I talk to  safety managers in other crafts,  such as welding with Cajun and pipe fitters with KBR, and it's pretty much consensus.  Qualified people go where the money is or have permanent jobs. When places like Lake Charles open up, it just makes it more difficult.  

 

Plants are pickier than other employers when they hire. Their tests weed out undesirable people who can't read or write well enough, can't use a tape measure, pass a background check, etc. But go to other job sites and you will see Mexicans doing ALL the carpentry, sheet rock, painting, insulation, brick-laying, you name it. Americans, black and white, want to go to college and get a desk job. Lotsa luck with that! Try getting an American service rep on the phone. 

Louisiana is a wetland. Fact. South of I-10/I-12 is a disaster waiting to happen. Talk about weather wars and Katrina! That thing had no ### reason to turn and push water into Pontchartrain and the Mr. Go that the Corps of Engineers built, along with the designed-to-fail levees and flood walls.

Louisiana is destined for destruction, imo. I'm glad I live in the "hill country" in East Feliciana, almost Mississippi. I'm glad my sons don't work in plants too. My friend's husband was a chemist at Dow. He had colon cancer decades ago. Maybe contract workers have less exposure to the chemicals. Another friend's husband retired from Exxon and is healthy.  Dunno, but if a catastrophe hits the river where all the plants are, we will have a helluva mess.

Do I believe weather modification exists? Yes. For quite a long time. A village in England, Scotland maybe?, had a monster rainfall which the RAF created. It killed a lot of people but was swept under the rug. I'm guessing, but it may have taken place in the 70s.

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22 minutes ago, grav said:

Plants are pickier than other employers when they hire. Their tests weed out undesirable people who can't read or write well enough, can't use a tape measure, pass a background check, etc. But go to other job sites and you will see Mexicans doing ALL the carpentry, sheet rock, painting, insulation, brick-laying, you name it. Americans, black and white, want to go to college and get a desk job. Lotsa luck with that! Try getting an American service rep on the phone. 

 

That's why I have very little sympathy for people who cry "I can't find a job because all the Mezcuns are taking them." There's jobs out there,  they just think they're above the work, too entitled to do it. Through decisions I made in my younger days, I wound up in plant construction.  It's a place where college drop outs can one day make 6 figures if they put in the physical work early on. Not my first choice by a long shot,  but it's put 3 boys through college with 2 more to go.  I just had to realize now one would do it for me and make the most out of what was available.  I don't regret it.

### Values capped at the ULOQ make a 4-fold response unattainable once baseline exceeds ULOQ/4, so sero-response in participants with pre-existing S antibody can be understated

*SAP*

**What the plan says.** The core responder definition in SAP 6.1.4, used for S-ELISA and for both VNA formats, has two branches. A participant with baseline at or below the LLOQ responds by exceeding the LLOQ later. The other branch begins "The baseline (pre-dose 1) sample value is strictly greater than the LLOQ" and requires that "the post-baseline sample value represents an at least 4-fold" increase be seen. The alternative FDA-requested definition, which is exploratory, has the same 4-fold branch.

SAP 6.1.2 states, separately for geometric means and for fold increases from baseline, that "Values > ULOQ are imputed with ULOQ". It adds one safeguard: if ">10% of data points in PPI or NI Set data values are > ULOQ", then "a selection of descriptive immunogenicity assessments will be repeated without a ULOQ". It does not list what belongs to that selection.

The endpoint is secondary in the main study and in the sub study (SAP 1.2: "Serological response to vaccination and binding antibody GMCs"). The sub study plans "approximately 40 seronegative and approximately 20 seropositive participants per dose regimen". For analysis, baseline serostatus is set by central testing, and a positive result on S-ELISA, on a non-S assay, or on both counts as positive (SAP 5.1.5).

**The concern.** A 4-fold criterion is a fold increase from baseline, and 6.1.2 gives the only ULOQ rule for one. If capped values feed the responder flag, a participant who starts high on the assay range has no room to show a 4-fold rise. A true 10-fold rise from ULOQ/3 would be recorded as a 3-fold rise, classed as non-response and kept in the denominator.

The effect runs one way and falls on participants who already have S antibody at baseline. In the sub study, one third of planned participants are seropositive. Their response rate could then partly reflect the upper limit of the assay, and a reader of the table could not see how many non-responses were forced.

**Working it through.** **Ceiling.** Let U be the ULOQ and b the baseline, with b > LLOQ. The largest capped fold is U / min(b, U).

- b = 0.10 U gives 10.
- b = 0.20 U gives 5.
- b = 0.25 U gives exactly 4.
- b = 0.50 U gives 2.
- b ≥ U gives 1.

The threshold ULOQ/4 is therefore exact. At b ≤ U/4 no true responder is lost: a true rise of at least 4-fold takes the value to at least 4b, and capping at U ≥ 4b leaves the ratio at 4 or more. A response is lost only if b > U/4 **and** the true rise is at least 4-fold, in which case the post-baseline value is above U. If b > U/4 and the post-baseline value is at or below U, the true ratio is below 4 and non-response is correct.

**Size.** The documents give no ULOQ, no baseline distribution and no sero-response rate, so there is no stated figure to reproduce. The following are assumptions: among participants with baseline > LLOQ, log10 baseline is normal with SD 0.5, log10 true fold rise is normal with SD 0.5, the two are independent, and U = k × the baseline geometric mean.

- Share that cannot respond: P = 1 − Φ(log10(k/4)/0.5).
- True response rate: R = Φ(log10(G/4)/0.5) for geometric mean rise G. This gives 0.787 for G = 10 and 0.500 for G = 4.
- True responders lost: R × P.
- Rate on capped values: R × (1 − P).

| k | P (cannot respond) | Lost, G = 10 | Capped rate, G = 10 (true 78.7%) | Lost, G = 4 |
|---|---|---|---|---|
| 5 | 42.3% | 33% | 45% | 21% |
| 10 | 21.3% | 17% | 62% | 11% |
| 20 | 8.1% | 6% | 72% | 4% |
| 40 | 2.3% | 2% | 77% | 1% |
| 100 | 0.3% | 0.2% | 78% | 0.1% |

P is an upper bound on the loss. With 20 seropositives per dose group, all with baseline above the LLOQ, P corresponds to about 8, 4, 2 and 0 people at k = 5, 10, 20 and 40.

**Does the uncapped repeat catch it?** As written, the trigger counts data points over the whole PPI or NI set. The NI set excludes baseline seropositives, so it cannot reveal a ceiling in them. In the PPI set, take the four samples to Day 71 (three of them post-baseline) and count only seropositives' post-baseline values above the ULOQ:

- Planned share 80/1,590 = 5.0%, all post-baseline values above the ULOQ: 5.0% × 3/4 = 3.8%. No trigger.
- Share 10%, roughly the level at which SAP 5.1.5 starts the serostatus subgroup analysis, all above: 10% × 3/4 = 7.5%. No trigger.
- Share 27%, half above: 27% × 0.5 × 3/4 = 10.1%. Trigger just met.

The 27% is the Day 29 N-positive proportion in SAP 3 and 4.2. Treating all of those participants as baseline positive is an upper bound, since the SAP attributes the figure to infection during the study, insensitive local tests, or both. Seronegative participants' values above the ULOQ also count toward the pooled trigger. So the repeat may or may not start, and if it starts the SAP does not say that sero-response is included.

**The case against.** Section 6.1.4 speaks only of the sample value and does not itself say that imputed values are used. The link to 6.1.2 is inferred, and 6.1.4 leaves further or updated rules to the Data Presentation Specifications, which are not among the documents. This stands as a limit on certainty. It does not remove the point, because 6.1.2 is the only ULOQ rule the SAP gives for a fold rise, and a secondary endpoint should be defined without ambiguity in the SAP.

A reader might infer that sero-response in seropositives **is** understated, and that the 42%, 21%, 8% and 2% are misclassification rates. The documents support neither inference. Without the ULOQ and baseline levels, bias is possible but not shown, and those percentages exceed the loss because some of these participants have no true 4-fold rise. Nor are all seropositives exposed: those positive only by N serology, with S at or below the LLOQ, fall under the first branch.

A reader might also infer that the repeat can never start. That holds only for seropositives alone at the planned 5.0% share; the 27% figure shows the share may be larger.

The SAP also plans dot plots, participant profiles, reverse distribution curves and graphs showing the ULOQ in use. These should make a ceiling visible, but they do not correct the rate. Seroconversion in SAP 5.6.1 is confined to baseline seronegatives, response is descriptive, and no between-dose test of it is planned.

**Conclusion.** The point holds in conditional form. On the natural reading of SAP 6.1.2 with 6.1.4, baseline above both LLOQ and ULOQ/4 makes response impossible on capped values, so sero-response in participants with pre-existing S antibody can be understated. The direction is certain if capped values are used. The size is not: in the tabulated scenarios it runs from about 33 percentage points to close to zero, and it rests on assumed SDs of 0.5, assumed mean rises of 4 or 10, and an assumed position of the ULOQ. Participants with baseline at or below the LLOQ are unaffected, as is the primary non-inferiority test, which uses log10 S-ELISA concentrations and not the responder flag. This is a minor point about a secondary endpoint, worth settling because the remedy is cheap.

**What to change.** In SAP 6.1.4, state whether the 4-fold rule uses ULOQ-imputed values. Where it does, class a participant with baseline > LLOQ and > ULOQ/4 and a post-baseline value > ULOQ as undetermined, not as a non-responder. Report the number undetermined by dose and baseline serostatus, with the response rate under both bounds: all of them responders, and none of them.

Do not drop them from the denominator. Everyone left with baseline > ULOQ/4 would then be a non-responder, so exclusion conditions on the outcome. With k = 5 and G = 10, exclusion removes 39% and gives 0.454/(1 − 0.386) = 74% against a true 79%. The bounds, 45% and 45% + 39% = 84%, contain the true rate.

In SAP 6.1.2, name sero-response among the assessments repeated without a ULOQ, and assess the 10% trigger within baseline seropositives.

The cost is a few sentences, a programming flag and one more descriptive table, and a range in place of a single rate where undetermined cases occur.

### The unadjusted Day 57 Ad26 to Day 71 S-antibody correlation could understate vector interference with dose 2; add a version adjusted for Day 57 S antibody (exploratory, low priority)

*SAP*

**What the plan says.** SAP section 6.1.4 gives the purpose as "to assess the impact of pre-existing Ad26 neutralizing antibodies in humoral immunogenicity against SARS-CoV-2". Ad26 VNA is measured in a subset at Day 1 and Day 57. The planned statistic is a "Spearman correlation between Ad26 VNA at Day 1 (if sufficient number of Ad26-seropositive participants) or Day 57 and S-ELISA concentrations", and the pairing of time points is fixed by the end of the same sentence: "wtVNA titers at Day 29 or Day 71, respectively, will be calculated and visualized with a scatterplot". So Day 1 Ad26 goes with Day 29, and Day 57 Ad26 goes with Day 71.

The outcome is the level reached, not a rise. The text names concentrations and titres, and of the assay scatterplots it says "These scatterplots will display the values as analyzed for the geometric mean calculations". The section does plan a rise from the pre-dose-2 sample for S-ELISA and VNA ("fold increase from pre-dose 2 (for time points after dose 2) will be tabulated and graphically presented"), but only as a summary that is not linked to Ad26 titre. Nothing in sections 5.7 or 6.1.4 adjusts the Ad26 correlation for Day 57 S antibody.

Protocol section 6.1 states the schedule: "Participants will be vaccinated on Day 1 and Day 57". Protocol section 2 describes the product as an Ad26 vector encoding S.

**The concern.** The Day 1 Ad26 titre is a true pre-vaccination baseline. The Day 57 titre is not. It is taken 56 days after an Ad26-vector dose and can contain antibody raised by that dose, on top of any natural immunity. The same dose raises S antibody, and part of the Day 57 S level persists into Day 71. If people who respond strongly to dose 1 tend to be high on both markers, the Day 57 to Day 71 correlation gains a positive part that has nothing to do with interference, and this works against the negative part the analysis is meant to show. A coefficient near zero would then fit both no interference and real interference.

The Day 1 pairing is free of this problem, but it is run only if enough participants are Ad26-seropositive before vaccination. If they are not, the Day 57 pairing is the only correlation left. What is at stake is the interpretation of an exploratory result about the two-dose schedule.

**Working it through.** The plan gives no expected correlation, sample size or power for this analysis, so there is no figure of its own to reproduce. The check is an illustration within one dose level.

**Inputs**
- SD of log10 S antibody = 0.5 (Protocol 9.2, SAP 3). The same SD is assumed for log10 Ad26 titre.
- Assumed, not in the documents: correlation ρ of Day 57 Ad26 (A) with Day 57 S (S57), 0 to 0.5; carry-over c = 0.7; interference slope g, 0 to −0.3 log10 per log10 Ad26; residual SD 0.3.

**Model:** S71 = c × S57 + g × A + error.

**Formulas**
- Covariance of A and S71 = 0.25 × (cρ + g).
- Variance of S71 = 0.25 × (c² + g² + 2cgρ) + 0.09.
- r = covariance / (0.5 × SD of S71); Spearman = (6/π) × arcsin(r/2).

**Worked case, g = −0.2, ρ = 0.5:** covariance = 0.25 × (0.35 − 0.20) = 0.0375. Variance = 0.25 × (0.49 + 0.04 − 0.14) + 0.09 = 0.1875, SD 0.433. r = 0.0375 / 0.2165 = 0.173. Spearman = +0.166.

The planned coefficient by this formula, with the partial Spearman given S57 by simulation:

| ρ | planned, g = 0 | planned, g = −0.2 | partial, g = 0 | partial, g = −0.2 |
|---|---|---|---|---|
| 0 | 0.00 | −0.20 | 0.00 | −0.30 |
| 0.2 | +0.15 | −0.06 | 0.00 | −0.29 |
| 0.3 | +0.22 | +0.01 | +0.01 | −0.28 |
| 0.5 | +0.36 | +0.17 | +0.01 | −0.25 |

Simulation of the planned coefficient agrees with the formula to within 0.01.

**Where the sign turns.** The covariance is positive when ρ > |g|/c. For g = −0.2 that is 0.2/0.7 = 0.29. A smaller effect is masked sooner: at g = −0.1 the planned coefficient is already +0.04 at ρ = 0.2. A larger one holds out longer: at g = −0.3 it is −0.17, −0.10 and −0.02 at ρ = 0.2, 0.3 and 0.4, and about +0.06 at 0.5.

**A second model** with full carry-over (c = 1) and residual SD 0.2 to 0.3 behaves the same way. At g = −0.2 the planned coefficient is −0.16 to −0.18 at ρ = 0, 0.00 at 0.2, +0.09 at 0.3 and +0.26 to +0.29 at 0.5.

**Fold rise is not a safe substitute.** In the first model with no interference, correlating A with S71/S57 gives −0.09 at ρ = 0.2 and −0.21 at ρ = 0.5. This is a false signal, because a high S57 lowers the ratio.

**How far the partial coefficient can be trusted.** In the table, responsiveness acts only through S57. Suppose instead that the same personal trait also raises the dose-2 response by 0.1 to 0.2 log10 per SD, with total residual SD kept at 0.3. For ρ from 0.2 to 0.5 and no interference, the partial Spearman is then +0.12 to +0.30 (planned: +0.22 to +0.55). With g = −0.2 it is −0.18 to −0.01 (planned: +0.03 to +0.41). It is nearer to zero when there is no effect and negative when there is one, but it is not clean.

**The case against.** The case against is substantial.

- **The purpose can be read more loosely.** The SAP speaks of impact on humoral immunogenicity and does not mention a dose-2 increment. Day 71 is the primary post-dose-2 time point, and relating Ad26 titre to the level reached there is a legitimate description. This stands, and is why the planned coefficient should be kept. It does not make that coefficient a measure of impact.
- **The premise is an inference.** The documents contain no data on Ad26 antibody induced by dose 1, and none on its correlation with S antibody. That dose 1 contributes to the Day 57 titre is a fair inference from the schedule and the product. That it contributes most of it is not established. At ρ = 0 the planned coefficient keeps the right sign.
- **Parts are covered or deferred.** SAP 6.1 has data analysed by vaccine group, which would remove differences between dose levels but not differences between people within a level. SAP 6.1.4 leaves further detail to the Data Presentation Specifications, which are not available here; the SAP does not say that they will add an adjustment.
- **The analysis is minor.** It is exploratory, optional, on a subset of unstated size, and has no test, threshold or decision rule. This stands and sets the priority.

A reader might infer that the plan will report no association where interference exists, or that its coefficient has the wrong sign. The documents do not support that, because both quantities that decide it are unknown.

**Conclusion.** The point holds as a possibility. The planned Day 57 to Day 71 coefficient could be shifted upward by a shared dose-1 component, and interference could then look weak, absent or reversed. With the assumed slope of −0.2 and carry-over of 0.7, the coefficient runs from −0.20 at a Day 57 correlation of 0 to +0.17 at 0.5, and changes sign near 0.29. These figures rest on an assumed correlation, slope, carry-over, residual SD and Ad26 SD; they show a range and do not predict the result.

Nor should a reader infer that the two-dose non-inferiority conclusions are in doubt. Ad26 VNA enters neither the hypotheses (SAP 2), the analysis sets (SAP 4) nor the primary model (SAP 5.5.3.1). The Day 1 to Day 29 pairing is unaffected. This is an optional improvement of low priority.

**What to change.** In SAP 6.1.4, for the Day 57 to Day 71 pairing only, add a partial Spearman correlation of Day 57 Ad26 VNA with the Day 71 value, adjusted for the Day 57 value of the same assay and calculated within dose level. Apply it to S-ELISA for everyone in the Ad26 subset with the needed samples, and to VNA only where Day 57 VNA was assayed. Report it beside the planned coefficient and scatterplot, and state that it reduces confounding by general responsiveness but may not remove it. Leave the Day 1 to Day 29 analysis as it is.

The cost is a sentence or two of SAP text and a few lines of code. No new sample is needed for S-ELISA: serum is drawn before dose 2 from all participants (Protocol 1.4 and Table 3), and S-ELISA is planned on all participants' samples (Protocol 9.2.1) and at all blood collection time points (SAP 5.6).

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2 minutes ago, octopus prime said:

That's why I have very little sympathy for people who cry "I can't find a job because all the Mezcuns are taking them." There's jobs out there,  they just think they're above the work, too entitled to do it. Through decisions I made in my younger days, I wound up in plant construction.  It's a place where college drop outs can one day make 6 figures if they put in the physical work early on. Not my first choice by a long shot,  but it's put 3 boys through college with 2 more to go.  I just had to realize now one would do it for me and make the most out of what was available.  I don't regret it. 

You are absolutely correct there!  That is why I'm a huge fan of Mike Rowe.  He says you don't need a college degree to make good money...just a willingness to do what other people won't.   Hard work always pays off.  

College isn't for everyone, and shouldn't be for everyone.  I know of some welders who make a killing with no formal education beyond HS.  My own brother, a college dropout, builds $800k homes and effing kills it.  College wasn't his thing.  He started as a trim carpenter, barely putting food on the table, and now he is a very successful builder.  

I used to do a presentation with new hires at a company I worked for.  I would always tell them that my college degree wasn't my success story.  I could have gotten where I am without it.  My advise for anyone who wanted to be successful was always the same.  Work harder than the guy next to you.  It really is that simple.  

 

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BTW, I apologize to the O.P. for getting off topic.  I  have a whole laundry list of the problems this country has as I'm sure everyone else here does as well.  I promise to do better,  lol.